Student motivation through sports and grades creates more playing opportunities than good stats!

This is a great tip and even a better philosophy.  The more and more I think about it, it really does apply.  How are your kids doing in school?  Are they getting good grades?  If they are, I am sure you have no problem with them participating in extra curricular activities from sports to debate club to student council.

If they are not getting good grades, why?  Probably because their focus is not there.  I remember when I was in school, I was borderline OCD, ADD and probably BMW.  And because my interest was all over the board, classes that required thorough thought processes and concentration like English and foreign languages, I struggled, but the art classes I aced.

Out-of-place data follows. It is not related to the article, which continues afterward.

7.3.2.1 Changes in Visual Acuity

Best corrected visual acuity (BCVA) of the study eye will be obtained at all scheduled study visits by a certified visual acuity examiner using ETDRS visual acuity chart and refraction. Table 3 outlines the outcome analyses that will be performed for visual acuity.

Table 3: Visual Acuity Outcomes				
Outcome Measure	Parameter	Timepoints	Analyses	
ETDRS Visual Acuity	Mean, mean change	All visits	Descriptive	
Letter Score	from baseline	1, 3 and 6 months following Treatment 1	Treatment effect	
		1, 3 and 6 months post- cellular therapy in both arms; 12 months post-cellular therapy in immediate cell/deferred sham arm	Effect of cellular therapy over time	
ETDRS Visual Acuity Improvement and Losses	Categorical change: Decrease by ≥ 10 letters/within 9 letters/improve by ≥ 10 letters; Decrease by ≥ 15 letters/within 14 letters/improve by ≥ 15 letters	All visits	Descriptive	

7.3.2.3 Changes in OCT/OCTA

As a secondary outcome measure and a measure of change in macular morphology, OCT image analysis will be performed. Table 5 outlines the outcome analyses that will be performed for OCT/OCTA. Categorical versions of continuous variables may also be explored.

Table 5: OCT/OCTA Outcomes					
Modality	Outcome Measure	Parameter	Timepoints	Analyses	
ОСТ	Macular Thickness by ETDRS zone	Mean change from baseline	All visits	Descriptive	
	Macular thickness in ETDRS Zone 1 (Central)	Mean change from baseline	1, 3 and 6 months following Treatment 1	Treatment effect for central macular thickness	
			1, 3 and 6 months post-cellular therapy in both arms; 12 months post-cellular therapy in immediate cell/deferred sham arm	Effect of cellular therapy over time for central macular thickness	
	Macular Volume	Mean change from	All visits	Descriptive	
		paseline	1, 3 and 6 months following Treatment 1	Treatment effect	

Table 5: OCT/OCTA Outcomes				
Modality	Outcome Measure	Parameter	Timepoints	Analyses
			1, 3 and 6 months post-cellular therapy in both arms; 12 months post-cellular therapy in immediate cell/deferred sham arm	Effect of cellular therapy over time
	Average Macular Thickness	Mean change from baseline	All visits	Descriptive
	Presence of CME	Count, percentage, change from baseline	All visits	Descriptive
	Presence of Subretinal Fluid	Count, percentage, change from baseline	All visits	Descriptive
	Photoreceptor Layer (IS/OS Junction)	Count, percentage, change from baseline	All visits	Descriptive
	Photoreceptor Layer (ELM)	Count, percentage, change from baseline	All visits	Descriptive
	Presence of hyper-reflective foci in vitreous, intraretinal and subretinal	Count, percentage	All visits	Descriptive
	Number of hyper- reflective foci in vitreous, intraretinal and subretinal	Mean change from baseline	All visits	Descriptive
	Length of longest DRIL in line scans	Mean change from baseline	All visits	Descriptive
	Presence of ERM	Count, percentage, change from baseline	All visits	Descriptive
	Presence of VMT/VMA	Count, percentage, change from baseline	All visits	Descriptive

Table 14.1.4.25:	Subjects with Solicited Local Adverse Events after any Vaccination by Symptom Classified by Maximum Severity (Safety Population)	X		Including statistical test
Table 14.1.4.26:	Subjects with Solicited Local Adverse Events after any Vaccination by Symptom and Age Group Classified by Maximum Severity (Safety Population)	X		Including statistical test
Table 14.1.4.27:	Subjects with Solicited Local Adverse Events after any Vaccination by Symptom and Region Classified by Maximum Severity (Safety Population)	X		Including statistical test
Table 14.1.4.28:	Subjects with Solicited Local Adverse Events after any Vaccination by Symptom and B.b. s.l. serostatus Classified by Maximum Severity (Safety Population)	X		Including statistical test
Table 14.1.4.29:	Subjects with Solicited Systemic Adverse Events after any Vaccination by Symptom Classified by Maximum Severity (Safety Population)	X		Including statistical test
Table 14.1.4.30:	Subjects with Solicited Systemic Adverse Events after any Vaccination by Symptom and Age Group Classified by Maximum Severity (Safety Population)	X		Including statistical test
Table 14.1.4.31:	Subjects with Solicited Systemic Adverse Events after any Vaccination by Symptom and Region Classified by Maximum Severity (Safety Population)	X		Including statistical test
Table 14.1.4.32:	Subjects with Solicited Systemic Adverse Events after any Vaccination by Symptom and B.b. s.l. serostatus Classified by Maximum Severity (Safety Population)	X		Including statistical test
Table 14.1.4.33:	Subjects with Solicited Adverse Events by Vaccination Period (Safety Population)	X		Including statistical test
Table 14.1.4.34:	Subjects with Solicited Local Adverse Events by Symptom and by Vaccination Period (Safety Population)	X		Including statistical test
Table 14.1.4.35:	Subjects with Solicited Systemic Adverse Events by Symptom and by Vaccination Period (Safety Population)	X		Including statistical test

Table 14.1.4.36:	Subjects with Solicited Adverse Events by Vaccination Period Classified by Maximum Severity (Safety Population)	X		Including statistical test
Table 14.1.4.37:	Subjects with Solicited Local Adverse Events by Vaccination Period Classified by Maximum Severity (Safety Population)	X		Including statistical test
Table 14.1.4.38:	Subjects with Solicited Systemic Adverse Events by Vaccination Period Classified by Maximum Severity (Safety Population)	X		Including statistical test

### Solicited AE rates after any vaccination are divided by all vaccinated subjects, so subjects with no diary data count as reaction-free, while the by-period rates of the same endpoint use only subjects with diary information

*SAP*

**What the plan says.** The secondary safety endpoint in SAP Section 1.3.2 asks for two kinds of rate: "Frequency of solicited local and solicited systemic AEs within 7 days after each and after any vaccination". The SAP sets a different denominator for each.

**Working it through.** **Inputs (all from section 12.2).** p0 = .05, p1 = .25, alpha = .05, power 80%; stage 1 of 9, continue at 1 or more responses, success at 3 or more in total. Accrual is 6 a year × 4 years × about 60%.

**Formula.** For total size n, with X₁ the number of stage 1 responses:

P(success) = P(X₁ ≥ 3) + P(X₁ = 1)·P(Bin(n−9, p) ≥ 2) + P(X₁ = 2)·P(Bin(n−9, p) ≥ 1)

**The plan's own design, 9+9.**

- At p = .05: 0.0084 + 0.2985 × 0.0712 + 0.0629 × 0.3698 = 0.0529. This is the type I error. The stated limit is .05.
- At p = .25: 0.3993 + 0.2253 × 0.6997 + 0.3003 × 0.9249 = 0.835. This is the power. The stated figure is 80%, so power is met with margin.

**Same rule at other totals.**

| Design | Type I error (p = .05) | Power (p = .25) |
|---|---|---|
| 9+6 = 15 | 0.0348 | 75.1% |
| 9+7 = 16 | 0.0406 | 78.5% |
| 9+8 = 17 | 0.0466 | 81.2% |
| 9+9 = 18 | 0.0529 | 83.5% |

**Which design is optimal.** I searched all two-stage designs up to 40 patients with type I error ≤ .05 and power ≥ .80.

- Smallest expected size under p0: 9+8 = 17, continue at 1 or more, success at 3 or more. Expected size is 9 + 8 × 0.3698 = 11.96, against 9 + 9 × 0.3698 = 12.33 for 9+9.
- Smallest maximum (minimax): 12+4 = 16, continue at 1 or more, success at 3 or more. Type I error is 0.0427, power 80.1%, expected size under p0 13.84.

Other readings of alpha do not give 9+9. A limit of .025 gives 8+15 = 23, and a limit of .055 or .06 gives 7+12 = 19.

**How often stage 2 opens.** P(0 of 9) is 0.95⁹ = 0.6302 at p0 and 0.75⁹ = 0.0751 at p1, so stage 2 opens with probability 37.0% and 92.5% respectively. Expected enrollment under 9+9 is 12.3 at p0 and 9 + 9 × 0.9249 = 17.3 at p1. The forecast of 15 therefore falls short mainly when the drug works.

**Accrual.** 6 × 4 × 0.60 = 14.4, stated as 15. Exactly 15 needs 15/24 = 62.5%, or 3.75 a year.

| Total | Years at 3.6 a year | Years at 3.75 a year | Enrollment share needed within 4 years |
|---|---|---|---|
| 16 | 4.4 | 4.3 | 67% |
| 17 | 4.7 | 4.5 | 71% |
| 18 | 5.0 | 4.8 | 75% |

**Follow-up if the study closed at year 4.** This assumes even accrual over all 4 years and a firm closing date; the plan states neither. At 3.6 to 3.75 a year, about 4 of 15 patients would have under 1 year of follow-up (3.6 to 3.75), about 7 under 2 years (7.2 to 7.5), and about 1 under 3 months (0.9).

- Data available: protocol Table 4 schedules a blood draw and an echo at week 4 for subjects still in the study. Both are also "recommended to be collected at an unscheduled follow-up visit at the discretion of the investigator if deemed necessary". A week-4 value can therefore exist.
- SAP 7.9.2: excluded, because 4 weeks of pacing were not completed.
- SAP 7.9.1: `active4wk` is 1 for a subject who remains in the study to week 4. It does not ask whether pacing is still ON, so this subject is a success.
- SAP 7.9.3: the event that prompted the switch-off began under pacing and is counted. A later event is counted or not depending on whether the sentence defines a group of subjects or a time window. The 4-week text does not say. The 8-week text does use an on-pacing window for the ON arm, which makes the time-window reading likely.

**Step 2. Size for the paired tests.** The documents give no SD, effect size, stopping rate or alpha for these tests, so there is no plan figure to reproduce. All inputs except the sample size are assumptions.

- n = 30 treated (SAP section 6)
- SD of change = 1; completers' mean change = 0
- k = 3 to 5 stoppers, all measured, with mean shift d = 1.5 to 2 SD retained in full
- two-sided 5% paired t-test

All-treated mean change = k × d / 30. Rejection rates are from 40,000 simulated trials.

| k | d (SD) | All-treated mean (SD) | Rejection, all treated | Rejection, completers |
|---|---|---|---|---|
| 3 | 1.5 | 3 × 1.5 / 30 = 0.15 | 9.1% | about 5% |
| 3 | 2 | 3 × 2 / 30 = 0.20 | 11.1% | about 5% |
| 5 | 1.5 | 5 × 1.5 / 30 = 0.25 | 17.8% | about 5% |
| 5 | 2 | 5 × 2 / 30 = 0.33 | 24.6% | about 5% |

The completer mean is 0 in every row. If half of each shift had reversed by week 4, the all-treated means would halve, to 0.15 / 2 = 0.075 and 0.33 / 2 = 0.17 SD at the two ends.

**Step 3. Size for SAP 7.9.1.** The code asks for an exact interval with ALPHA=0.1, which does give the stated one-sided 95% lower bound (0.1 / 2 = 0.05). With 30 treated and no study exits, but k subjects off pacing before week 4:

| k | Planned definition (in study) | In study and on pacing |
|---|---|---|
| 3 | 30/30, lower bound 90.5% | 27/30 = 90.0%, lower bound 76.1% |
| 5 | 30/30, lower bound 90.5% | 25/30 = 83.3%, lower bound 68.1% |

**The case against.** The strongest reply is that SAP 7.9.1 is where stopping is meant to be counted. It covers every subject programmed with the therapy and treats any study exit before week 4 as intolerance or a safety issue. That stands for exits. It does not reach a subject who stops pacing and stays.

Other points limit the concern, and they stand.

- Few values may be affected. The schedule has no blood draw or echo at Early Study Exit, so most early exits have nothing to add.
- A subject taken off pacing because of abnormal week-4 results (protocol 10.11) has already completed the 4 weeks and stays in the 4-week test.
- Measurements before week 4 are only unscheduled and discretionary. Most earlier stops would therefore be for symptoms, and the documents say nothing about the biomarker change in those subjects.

I am NOT the definitive expert on the subject of homework and how to get them to do it, but there are plenty of websites for that.

Here is what worked for us.
– My wife and I helped our kids with homework a lot and rewarded them with more playing time.  But it wasn’t that blatant.  When mom and I worked together, the world of sports and games grew organically.  The kids got home from school, watched a little TV, did a little homework and we ate.  Then they maybe did a little more homework if they needed to and when they were done it was, “What do you want to do?”  “Let’s hit some golf balls, let’s play catch, lets play some B-Ball.”  And before we knew it, at the end of the day, our kids had seven hours of school in, an hour of homework in and two or three hours of fun.  By the end of the week, that’s 35 hours of school, five hours of homework and ten hours of fun, PLUS we have the weekends.

So when it comes to playing more ball, maybe it’s just a matter of getting better grades?  I think so.

Here’s a great quote from a coach.

One coach says, “I ALWAYS begin a practice with: “everyone has their homework done? Tell me AFTERWARDS if you have not!” I refuse to embarrass any of the kids in front of their peers, BUT, they know that school comes first and if the student (and eventually his/her parents) tells me the homework is NOT done, he/she, may ride the pines………………..”